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Session Details

Primary care providers today are overburdened: they strive to provide acute, chronic, and preventive care, build meaningful relationships with patients, manage multiple diagnoses, incorporate evidence-based guidelines into their practice, all while meeting targets on quality and cost. To make it even more difficult, there is a shortage of primary care providers, and an influx of newly insured individuals. 
It's a challenging landscape, and in order to succeed, teams need to implement high-leverage changes and strategies to fully realize the benefits of high-performing, team-based primary care for patients, their families, and staff. Research shows that team-based care in the primary care setting is associated with improved quality and safety of care, better health and functioning of individuals with chronic disease, higher patient and provider satisfaction, and lower per capita costs. ​
To help teams succeed in team-based care, the Institute for Healthcare Improvement (IHI) is offering a new seminar based on more than 20 years of experience working closely with primary care practices. 
This seminar will help teams optimize their composition, roles, and activities, as well as overcome challenges they may have previously faced like the lack of a sustainable funding model, infrastructural issues, and difficulty developing a culture of shared care and teamwork. Participants will leave with applicable strategies, useful resources, and real world examples from high-performing organizations.​​​​​​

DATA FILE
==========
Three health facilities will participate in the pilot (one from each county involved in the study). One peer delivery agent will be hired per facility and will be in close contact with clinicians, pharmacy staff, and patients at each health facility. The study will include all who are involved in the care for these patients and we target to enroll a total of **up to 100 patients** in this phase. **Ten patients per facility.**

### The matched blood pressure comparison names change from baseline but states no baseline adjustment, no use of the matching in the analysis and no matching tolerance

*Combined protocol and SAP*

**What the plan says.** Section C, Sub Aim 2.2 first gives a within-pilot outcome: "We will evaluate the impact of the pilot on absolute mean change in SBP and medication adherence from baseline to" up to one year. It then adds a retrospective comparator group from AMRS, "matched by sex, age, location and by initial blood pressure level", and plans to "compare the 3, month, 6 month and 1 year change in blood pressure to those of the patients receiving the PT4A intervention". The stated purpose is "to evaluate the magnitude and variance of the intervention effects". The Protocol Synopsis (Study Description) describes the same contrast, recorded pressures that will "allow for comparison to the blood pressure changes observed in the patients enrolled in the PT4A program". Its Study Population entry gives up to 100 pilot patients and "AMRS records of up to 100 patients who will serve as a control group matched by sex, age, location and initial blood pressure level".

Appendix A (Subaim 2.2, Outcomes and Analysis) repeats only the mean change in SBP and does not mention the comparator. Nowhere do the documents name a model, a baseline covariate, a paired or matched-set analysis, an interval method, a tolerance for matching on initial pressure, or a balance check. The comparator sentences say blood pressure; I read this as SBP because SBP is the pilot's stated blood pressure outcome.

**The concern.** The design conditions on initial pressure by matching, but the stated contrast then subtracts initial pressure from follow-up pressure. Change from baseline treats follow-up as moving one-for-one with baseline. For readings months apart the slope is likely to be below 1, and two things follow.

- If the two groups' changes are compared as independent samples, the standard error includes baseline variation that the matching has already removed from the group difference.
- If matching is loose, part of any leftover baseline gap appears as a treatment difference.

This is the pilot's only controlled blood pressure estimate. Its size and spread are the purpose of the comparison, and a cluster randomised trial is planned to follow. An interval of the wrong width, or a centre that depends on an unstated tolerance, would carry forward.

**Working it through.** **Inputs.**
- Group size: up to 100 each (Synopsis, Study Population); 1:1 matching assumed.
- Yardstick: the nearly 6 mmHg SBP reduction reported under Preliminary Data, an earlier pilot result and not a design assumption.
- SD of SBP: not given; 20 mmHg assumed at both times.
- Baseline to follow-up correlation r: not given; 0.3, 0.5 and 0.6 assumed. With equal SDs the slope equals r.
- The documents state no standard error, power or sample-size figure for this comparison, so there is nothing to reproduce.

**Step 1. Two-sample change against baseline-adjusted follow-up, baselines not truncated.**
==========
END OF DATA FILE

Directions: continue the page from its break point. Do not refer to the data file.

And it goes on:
Content Editor


Participants will leave this seminar with the resources needed to move to the next level of team-based primary care at their organization.
During the seminar, participants will learn about: 
  1. Multiple successful models of care team development and redesign, enabling more effective practice of medicine.
  2. The essential functions of a high-performing primary care practice and how all members can be utilized to meet patients’ needs.​
  3. Examples of improvements in key primary care outcomes: clinical quality/patient health, patient experience, reduced costly utilization such as hospitalizations and ED visits, less staff burnout, and greater career satisfaction.
  4. The business case for integration of a core team and an extended team, identifying appropriate financial models to fund the transition.​

 Who Should Attend

Who Should Attend

Primarily of interest to primary care settings, but also of interest and importance to hospitals and health systems with associated primary care sites, accountable care organizations (ACOs), and Independent Physicians Associations/Organizations (IPAs/IPOs)​.​

Specific titles may include:
  • Primary Care Doctor
  • Nurse Practitioner
  • Physician Assistant
  • Quality Manager
  • Case Manager
  • Nurse
  • Behavioral Health Provider
  • Pharmacist and Dietician 
  • Practice Manger
  • Health System Leadership